The iPhone will officially come to mainland China later this year, though analysts say not to expect huge numbers of sales. But judging from the thirst for unofficial, jailbroken phones among the Chinese, analysts might be surprised.
China, with its 687 million subscribers, is a large, lucrative target for Apple Inc., considering that the country is its fastest growing for notebooks and iPods. But analysts say steep competition from No. 1 cell phone maker Nokia will make it a rough road for Apple. And the iPhone doesn’t have a great track record in the region: IDC said only 7 percent of total iPhone sales in the second quarter came from Asia-Pacific. Almost half of its sales were domestic.
But that said, there are people in the Middle Kingdom willing to pay $800+ for an iPhone. Jailbroken – or rogue – handsets can be found in Beijing’s Zhongguancun electronics district and other mobile markets in the cities. Many Chinese ask traveling friends to bring them back from the United States and then proceed to unlock them from AT&T. In Hong Kong, where the iPhone is officially available, legally unlocked iPhones go for about $580 to $810 and business is good.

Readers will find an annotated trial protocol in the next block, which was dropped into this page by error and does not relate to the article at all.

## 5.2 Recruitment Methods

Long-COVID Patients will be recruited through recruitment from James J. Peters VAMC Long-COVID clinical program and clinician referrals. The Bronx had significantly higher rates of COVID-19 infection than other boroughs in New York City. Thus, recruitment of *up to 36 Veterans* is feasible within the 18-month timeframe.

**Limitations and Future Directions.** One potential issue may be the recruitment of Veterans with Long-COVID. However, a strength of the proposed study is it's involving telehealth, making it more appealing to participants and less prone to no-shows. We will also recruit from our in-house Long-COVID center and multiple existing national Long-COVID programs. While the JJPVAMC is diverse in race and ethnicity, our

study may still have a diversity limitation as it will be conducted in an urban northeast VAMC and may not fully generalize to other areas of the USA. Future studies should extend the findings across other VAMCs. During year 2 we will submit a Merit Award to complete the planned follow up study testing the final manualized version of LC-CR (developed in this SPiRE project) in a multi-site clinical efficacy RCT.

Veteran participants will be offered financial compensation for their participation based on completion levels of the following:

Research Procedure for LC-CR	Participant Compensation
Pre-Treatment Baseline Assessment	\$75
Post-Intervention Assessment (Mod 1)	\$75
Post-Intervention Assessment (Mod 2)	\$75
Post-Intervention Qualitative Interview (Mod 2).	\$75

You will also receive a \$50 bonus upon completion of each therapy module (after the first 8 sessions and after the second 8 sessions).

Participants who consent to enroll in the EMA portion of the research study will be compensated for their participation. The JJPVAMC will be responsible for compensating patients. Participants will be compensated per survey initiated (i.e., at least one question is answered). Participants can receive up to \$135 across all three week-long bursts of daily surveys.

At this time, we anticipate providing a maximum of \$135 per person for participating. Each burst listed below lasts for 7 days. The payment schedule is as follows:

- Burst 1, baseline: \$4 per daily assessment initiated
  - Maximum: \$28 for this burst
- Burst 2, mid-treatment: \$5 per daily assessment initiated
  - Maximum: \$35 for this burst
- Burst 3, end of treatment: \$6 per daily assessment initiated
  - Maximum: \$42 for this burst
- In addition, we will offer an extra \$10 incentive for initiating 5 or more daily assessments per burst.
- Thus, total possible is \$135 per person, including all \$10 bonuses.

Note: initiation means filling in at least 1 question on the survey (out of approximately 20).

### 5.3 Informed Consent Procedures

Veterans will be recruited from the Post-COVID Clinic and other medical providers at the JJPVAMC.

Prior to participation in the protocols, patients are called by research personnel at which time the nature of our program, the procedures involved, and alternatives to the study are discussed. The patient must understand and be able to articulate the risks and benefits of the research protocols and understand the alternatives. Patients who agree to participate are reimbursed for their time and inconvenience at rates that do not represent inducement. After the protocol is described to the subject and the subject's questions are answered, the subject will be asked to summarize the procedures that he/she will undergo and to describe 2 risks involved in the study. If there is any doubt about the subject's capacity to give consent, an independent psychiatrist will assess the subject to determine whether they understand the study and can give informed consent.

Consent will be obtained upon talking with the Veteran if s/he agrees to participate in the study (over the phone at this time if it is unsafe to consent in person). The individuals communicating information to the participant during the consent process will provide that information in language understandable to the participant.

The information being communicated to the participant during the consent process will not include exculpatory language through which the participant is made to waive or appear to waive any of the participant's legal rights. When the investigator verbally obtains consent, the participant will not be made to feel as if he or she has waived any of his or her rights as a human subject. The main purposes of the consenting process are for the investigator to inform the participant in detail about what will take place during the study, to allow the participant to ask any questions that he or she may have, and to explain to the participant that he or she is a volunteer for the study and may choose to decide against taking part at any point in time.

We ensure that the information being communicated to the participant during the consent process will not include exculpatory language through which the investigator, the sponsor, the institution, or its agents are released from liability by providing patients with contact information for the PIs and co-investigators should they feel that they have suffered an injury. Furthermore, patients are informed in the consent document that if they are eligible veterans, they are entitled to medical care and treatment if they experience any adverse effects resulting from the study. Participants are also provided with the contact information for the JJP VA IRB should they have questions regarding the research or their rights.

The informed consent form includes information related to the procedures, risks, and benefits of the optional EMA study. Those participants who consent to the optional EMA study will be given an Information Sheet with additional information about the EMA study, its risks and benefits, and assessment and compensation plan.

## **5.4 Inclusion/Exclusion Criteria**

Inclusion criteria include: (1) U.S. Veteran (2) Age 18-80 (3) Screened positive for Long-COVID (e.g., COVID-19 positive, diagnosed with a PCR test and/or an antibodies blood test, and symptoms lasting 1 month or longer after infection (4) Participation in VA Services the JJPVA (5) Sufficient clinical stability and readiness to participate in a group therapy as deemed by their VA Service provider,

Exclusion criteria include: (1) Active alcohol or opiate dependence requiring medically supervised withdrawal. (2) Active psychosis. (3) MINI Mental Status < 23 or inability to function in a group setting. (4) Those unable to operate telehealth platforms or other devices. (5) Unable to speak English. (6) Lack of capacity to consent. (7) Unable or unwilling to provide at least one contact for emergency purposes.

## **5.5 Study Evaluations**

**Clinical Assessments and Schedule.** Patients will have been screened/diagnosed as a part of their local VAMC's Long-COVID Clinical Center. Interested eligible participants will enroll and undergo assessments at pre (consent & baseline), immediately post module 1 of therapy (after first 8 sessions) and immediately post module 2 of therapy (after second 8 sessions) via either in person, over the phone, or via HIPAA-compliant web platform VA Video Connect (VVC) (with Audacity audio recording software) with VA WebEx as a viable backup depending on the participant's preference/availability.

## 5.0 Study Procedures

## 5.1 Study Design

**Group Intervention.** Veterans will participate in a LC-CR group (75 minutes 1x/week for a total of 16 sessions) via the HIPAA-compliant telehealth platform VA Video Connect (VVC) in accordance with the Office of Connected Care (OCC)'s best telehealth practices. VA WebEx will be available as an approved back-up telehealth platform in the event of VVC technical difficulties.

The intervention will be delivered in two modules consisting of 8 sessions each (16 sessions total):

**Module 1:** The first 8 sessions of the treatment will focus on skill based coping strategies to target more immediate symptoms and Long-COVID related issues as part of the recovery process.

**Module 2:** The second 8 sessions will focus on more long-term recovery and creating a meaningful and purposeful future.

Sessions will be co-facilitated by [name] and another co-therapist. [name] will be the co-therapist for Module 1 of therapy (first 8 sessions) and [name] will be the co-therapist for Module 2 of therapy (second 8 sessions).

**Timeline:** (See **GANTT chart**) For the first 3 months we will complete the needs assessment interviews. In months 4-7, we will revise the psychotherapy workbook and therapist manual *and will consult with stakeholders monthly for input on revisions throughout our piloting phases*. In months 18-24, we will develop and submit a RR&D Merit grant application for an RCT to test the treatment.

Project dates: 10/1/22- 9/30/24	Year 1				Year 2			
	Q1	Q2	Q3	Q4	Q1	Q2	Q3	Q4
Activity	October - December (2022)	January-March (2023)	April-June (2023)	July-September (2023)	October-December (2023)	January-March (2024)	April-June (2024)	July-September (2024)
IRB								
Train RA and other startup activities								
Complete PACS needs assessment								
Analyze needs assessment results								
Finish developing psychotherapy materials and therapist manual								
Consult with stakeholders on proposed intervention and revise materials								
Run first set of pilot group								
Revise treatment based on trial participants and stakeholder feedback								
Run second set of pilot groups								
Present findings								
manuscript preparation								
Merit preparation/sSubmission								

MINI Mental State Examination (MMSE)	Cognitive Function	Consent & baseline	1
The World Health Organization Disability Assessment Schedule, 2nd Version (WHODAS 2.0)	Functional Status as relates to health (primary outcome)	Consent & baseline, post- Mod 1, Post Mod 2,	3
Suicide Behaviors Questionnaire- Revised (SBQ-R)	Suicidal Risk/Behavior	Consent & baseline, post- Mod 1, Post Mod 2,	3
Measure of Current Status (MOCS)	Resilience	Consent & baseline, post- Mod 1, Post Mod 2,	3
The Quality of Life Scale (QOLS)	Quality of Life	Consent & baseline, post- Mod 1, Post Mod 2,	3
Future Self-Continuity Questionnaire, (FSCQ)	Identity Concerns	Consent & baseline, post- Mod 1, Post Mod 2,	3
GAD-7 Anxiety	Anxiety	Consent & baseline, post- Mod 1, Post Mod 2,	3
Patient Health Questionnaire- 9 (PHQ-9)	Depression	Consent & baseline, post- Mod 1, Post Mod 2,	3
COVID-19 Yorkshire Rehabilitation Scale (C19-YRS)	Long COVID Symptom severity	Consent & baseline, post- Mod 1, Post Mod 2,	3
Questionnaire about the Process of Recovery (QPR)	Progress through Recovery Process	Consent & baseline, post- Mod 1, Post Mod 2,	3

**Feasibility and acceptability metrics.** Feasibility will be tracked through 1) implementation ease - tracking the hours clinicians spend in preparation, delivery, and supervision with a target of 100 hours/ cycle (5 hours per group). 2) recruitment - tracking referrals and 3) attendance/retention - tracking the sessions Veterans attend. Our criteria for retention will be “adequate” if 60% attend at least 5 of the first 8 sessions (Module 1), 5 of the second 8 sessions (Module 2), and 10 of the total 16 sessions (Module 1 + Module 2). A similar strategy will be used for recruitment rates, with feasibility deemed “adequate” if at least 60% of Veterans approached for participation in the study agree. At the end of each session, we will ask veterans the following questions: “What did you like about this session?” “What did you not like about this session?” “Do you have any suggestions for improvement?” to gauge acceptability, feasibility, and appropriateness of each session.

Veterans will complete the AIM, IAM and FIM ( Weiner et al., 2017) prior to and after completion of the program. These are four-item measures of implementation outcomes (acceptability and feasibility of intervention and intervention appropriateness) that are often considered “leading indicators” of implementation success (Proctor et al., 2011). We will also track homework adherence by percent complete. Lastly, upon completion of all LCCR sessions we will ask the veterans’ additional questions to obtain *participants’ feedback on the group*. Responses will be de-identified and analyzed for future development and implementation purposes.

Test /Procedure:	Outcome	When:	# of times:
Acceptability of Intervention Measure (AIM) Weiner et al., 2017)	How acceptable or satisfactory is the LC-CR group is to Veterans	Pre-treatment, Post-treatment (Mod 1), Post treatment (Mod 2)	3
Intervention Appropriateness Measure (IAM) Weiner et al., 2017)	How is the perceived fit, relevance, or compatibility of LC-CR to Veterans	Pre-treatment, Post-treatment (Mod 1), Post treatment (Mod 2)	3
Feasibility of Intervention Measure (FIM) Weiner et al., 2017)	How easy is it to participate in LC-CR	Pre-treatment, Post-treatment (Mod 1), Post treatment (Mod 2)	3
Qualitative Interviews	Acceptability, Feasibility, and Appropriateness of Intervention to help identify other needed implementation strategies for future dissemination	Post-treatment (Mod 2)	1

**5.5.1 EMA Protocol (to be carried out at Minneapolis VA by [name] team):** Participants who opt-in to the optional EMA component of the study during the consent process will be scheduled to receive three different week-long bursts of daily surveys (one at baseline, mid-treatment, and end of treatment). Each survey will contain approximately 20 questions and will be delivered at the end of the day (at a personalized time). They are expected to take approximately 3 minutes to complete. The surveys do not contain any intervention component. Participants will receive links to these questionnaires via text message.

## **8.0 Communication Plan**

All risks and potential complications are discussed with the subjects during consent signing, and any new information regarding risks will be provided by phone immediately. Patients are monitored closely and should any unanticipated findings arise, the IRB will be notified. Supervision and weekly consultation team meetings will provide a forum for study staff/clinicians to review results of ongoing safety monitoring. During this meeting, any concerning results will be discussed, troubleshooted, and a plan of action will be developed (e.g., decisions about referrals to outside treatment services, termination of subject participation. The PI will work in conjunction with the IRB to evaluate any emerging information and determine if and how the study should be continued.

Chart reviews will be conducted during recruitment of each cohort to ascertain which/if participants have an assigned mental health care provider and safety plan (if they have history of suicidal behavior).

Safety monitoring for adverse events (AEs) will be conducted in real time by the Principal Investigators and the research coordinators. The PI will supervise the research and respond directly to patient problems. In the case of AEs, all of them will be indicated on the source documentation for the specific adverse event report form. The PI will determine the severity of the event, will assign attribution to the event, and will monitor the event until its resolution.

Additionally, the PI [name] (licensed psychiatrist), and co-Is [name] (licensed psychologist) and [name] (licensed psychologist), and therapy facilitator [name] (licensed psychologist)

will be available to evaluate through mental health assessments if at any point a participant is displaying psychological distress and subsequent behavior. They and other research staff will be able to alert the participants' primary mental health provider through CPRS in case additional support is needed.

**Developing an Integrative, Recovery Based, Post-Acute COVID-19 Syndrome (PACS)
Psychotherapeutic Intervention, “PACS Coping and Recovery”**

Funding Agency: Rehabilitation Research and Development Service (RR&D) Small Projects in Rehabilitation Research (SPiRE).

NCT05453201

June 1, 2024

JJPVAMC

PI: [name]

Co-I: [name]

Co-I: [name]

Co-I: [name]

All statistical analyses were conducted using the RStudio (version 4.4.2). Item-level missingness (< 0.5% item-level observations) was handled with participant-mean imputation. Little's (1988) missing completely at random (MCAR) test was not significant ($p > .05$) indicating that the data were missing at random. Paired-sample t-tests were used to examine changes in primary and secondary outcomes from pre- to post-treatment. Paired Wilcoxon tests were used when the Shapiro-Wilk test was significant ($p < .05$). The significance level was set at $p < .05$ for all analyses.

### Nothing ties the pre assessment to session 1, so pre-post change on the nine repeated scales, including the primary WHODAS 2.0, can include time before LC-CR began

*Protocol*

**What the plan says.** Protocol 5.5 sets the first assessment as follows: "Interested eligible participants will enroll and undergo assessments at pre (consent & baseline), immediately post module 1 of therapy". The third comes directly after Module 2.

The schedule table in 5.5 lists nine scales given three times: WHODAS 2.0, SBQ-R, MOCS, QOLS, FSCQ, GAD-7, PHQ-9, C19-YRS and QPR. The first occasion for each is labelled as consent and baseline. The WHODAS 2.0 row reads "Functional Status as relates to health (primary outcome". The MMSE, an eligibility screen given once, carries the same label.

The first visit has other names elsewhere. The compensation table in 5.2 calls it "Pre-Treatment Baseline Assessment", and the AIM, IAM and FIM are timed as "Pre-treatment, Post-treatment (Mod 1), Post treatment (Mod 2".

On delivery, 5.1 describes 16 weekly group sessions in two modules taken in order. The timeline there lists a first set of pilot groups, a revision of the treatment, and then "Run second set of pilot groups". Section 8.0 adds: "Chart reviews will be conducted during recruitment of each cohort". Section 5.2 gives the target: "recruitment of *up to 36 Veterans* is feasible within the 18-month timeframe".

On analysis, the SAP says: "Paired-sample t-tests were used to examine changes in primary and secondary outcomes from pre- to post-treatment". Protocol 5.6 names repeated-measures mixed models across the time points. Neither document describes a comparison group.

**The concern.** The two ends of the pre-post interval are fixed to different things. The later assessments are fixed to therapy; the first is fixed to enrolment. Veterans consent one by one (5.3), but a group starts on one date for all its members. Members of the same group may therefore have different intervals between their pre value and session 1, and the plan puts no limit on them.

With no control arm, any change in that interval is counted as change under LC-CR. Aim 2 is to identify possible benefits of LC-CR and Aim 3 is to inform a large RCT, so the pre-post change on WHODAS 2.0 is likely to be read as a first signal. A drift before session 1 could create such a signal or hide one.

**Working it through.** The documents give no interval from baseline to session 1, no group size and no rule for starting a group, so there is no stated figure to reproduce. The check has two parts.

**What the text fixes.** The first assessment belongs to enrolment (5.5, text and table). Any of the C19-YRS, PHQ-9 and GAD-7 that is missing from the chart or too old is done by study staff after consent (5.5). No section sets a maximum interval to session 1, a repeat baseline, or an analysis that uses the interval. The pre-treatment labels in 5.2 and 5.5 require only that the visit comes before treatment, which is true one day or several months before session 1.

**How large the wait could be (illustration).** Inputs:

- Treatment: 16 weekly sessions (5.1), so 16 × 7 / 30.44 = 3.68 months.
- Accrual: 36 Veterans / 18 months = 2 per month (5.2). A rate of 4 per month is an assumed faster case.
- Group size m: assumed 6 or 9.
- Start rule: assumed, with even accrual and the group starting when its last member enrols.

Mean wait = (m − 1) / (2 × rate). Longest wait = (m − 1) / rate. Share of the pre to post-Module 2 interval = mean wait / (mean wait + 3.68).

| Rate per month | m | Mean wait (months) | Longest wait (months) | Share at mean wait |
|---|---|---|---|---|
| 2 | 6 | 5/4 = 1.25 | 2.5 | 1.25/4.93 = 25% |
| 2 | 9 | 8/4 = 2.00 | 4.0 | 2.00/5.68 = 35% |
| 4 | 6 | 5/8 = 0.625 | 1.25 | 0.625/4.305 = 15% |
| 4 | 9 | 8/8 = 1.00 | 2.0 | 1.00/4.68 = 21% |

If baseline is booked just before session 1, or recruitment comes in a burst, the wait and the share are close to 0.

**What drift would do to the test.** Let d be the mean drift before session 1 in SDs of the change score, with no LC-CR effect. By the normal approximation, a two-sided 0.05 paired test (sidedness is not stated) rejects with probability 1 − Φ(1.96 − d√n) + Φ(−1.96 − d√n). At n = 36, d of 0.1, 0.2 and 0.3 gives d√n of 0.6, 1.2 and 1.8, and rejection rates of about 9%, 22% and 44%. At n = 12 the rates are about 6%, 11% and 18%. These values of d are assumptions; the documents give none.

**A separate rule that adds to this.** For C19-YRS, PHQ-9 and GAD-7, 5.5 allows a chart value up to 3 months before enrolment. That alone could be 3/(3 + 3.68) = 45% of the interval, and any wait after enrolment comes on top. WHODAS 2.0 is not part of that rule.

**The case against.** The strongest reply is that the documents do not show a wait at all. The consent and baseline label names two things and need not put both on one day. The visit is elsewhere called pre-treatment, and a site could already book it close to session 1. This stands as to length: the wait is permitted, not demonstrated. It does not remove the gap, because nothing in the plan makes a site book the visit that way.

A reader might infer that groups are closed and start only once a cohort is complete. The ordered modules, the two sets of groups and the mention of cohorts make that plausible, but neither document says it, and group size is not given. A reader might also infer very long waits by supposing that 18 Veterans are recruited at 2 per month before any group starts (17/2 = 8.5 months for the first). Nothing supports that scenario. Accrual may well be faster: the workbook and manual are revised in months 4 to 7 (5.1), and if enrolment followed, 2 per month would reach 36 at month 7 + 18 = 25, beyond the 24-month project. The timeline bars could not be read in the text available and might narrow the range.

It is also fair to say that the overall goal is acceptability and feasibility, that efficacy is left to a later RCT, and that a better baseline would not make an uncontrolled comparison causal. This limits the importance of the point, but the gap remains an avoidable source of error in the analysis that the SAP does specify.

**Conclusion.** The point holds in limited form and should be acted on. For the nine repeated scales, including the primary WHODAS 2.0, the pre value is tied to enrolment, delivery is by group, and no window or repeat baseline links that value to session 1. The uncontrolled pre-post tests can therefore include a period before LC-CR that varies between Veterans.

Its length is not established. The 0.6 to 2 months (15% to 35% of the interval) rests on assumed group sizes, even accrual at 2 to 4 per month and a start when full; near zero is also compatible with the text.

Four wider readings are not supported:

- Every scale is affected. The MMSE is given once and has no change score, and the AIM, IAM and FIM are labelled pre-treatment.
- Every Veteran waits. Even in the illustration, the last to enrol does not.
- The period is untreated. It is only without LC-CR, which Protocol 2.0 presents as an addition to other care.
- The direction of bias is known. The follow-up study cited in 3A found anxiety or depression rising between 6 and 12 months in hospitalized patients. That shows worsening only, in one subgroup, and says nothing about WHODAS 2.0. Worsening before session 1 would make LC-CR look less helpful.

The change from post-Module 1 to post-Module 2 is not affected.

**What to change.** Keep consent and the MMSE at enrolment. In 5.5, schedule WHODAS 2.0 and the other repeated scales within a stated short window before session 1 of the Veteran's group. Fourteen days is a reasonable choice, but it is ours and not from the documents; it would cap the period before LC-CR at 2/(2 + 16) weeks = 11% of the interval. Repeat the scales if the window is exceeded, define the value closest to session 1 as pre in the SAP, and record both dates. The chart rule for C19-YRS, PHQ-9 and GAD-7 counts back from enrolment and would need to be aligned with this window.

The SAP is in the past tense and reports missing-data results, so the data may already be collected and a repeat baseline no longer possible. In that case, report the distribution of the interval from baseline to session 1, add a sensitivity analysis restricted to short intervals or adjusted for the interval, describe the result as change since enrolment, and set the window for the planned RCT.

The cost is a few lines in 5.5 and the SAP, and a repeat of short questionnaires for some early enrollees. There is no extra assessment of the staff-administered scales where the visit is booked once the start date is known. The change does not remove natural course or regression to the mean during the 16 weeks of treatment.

There are also “shanzhai” (knockoff) versions available at markets, known variously as “HiPhone” the “iPhone Mini” and the “iOrgane.”
Chinese consumers are more than willing to pay big now for a gray-market phone. “To some extent, iPhone and other Apple products are considered a status symbol,” one such user told the Wall Street Journal.
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May 18 2018 @ 20:40:07 UTC